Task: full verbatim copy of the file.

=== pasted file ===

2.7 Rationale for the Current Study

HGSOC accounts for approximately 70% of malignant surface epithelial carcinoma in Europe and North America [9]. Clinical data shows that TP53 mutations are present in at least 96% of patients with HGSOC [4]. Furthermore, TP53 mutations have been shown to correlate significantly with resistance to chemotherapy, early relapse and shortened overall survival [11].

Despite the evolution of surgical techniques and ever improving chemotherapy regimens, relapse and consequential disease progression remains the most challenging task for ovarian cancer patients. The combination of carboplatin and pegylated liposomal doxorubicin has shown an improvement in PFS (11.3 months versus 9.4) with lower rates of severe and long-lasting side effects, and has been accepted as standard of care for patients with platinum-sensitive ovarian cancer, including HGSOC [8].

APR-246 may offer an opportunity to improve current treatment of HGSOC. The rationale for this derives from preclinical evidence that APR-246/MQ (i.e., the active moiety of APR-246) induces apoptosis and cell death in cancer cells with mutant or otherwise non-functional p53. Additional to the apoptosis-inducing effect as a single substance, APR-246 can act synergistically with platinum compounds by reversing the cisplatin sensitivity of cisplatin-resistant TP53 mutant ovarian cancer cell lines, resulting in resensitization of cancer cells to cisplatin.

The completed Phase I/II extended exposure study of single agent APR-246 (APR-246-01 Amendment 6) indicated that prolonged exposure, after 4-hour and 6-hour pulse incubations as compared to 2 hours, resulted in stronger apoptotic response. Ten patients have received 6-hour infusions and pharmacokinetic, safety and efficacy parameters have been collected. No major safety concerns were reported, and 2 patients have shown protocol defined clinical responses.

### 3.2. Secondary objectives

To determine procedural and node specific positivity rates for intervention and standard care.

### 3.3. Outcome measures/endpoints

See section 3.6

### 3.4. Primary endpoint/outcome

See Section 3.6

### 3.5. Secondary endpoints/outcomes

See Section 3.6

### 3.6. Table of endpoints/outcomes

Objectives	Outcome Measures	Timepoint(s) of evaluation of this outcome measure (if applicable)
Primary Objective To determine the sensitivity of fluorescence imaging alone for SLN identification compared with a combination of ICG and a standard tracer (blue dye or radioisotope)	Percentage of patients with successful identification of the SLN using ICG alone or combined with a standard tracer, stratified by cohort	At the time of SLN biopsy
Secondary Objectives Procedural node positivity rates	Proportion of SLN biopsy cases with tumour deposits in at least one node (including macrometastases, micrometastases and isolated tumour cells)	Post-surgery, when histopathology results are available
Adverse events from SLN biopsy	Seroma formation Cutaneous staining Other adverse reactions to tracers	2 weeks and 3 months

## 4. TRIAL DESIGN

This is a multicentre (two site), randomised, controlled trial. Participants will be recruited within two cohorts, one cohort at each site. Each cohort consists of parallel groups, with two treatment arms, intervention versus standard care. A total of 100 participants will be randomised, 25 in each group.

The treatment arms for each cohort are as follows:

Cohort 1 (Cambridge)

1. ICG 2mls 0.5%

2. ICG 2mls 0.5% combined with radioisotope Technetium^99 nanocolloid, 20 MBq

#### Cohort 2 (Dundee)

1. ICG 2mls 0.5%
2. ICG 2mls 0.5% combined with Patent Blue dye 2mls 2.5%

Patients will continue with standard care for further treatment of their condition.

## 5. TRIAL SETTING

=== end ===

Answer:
2.7 Rationale for the Current Study

HGSOC accounts for approximately 70% of malignant surface epithelial carcinoma in Europe and North America [9]. Clinical data shows that TP53 mutations are present in at least 96% of patients with HGSOC [4]. Furthermore, TP53 mutations have been shown to correlate significantly with resistance to chemotherapy, early relapse and shortened overall survival [11].

Despite the evolution of surgical techniques and ever improving chemotherapy regimens, relapse and consequential disease progression remains the most challenging task for ovarian cancer patients. The combination of carboplatin and pegylated liposomal doxorubicin has shown an improvement in PFS (11.3 months versus 9.4) with lower rates of severe and long-lasting side effects, and has been accepted as standard of care for patients with platinum-sensitive ovarian cancer, including HGSOC [8].

APR-246 may offer an opportunity to improve current treatment of HGSOC. The rationale for this derives from preclinical evidence that APR-246/MQ (i.e., the active moiety of APR-246) induces apoptosis and cell death in cancer cells with mutant or otherwise non-functional p53. Additional to the apoptosis-inducing effect as a single substance, APR-246 can act synergistically with platinum compounds by reversing the cisplatin sensitivity of cisplatin-resistant TP53 mutant ovarian cancer cell lines, resulting in resensitization of cancer cells to cisplatin.

The completed Phase I/II extended exposure study of single agent APR-246 (APR-246-01 Amendment 6) indicated that prolonged exposure, after 4-hour and 6-hour pulse incubations as compared to 2 hours, resulted in stronger apoptotic response. Ten patients have received 6-hour infusions and pharmacokinetic, safety and efficacy parameters have been collected. No major safety concerns were reported, and 2 patients have shown protocol defined clinical responses.

### 3.2. Secondary objectives

To determine procedural and node specific positivity rates for intervention and standard care.

### 3.3. Outcome measures/endpoints

See section 3.6

### 3.4. Primary endpoint/outcome

See Section 3.6

### 3.5. Secondary endpoints/outcomes

See Section 3.6

### 3.6. Table of endpoints/outcomes

Objectives	Outcome Measures	Timepoint(s) of evaluation of this outcome measure (if applicable)
Primary Objective To determine the sensitivity of fluorescence imaging alone for SLN identification compared with a combination of ICG and a standard tracer (blue dye or radioisotope)	Percentage of patients with successful identification of the SLN using ICG alone or combined with a standard tracer, stratified by cohort	At the time of SLN biopsy
Secondary Objectives Procedural node positivity rates	Proportion of SLN biopsy cases with tumour deposits in at least one node (including macrometastases, micrometastases and isolated tumour cells)	Post-surgery, when histopathology results are available
Adverse events from SLN biopsy	Seroma formation Cutaneous staining Other adverse reactions to tracers	2 weeks and 3 months

## 4. TRIAL DESIGN

This is a multicentre (two site), randomised, controlled trial. Participants will be recruited within two cohorts, one cohort at each site. Each cohort consists of parallel groups, with two treatment arms, intervention versus standard care. A total of 100 participants will be randomised, 25 in each group.

The treatment arms for each cohort are as follows:

Cohort 1 (Cambridge)

1. ICG 2mls 0.5%

2. ICG 2mls 0.5% combined with radioisotope Technetium^99 nanocolloid, 20 MBq

#### Cohort 2 (Dundee)

1. ICG 2mls 0.5%
2. ICG 2mls 0.5% combined with Patent Blue dye 2mls 2.5%

Patients will continue with standard care for further treatment of their condition.

## 5. TRIAL SETTING